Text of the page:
Reade’s allegations are already impacting the presidential contest, breaking through the near saturation coverage of the coronavirus pandemic. After watching Biden deny Reade’s claims, one in four Democrats want a different nominee, including 40% of those under the age of 45, according to a Morning Consult survey conducted May 2-3.
So far, Senate Democrats are walking a fine line, with many defending Biden even as they’ve said Reade should be heard. Democratic candidates angling to join them have largely remained silent on the issue – including those, like Gideon, who have recently endorsed Biden. RCP asked Democrats in seven closely watched Senate races whether they believe Reade’s allegations are credible and should be investigated. None of the offices responded.
Inquiries were sent to campaign press contacts for Gideon; Cal Cunningham, who is challenging Sen. Tom Tillis of North Carolina; Theresa Greenfield, who is trying to unseat Sen. Joni Ernst of Iowa; John Hickenlooper, who is aiming to oust Cory Gardner in Colorado; and Steve Bullock, who is running against Sen. Steve Daines in Montana.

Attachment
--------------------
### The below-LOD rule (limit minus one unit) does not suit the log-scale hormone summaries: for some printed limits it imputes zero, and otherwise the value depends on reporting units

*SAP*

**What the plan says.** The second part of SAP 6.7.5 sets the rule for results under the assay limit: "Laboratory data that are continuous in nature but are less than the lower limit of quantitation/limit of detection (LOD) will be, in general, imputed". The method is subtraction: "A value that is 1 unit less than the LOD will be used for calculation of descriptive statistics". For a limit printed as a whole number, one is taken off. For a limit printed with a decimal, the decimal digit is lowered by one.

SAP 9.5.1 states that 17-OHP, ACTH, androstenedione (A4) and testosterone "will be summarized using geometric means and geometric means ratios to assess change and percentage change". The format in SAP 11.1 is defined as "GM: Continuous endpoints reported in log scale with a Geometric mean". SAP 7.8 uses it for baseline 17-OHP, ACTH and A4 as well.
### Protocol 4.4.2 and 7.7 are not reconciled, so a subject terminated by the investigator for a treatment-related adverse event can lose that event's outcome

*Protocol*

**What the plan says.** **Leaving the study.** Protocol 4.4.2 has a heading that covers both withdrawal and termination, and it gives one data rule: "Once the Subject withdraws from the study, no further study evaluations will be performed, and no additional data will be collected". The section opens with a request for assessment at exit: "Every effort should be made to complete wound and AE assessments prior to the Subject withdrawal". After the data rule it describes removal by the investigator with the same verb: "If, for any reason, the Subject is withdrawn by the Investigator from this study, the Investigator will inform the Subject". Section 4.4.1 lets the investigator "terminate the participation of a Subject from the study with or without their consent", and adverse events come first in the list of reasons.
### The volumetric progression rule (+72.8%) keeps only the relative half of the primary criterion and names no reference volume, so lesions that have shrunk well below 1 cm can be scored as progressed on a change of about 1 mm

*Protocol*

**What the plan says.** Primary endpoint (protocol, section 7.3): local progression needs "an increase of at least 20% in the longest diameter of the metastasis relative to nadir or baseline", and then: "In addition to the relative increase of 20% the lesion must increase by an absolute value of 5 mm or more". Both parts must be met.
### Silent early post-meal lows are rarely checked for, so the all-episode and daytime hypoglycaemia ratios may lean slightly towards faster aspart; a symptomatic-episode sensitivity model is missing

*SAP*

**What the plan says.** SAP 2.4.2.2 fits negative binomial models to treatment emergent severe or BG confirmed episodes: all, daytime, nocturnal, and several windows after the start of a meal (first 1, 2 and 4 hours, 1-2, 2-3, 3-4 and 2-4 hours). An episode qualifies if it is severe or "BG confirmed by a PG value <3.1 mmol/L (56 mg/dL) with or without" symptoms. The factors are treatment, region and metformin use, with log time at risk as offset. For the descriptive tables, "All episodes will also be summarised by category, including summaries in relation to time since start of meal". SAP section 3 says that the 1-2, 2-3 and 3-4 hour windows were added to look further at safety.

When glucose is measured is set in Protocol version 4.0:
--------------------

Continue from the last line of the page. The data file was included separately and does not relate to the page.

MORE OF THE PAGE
Top targeted Democratic Sen. Doug Jones of Alabama, a longtime friend of Biden’s and a former federal prosecutor, took issue with Reade’s credibility.
“The more that comes out, the more and more it, to me, does not have the indicia of credibility that I would be looking to at all,” Jones told the Huffington Post this week, calling Reade’s account “totally inconsistent” with Biden’s character.
Compare that to what Jones said in the fall of 2018 after Blasey Ford testified. Jones said he found her story “credible and courageous” and called the nomination process “flawed from the beginning and incomplete in the end.”
“I am concerned about the message our vote will be sending to our sons and daughters, as well as victims of sexual assault,” he tweeted at the time.